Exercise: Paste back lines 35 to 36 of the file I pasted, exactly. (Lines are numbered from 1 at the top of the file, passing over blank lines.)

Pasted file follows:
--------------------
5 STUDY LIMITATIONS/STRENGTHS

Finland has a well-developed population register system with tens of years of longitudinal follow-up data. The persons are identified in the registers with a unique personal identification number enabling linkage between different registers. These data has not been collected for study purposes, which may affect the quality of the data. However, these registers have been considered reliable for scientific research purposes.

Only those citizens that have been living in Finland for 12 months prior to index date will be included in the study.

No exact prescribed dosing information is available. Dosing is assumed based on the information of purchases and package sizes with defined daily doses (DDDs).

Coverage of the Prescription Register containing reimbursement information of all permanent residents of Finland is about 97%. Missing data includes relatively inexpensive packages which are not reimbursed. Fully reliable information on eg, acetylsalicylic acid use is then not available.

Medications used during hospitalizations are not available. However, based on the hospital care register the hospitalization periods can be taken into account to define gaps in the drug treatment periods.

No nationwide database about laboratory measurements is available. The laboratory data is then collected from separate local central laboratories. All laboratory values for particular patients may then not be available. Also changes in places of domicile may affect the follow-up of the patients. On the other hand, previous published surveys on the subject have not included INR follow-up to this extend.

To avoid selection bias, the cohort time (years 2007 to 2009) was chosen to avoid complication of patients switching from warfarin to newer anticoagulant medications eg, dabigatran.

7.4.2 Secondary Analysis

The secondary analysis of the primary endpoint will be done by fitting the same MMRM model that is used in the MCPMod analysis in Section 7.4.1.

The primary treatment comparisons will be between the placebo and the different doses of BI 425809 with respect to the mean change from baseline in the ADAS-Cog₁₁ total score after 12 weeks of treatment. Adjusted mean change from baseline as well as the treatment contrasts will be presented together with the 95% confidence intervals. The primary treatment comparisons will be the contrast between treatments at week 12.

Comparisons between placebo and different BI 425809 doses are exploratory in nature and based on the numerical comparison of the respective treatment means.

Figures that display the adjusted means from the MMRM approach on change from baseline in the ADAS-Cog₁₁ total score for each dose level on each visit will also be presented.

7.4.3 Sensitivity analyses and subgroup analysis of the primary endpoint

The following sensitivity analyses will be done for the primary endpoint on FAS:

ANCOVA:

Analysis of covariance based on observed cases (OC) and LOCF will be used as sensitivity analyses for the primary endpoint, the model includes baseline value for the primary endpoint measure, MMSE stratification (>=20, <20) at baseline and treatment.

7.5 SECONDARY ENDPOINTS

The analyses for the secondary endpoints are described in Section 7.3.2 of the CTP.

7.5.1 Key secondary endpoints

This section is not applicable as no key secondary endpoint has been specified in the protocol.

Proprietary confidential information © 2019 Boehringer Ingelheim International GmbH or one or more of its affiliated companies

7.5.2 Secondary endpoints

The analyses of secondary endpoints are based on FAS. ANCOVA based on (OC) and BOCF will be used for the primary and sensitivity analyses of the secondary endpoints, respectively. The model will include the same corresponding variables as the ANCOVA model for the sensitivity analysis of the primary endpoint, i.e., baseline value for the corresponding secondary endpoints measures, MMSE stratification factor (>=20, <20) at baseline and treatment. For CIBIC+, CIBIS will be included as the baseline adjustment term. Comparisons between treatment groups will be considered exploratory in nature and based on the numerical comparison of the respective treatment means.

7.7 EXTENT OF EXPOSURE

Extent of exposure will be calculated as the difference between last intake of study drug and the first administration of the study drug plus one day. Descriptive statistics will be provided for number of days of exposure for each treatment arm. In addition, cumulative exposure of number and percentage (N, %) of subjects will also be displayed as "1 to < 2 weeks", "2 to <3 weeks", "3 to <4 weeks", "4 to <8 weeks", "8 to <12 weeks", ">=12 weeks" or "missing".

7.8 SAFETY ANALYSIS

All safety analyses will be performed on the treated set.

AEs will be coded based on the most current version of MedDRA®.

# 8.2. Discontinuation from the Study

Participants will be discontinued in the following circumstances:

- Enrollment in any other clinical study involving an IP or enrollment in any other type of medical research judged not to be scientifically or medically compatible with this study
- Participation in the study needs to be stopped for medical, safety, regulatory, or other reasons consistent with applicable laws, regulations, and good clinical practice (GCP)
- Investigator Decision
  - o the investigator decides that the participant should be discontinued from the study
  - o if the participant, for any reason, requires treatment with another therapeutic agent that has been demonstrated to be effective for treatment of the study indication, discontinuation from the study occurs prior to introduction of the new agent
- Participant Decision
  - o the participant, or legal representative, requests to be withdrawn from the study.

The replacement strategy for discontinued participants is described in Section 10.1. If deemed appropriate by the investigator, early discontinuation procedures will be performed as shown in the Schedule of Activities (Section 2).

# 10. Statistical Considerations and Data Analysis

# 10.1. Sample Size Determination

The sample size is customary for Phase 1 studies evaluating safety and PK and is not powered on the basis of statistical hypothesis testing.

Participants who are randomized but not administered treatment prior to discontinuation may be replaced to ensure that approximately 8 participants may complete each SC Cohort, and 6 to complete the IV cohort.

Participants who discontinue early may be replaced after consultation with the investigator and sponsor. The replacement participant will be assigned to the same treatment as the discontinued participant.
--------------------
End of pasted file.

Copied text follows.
  - o the investigator decides that the participant should be discontinued from the study
  - o if the participant, for any reason, requires treatment with another therapeutic agent that has been demonstrated to be effective for treatment of the study indication, discontinuation from the study occurs prior to introduction of the new agent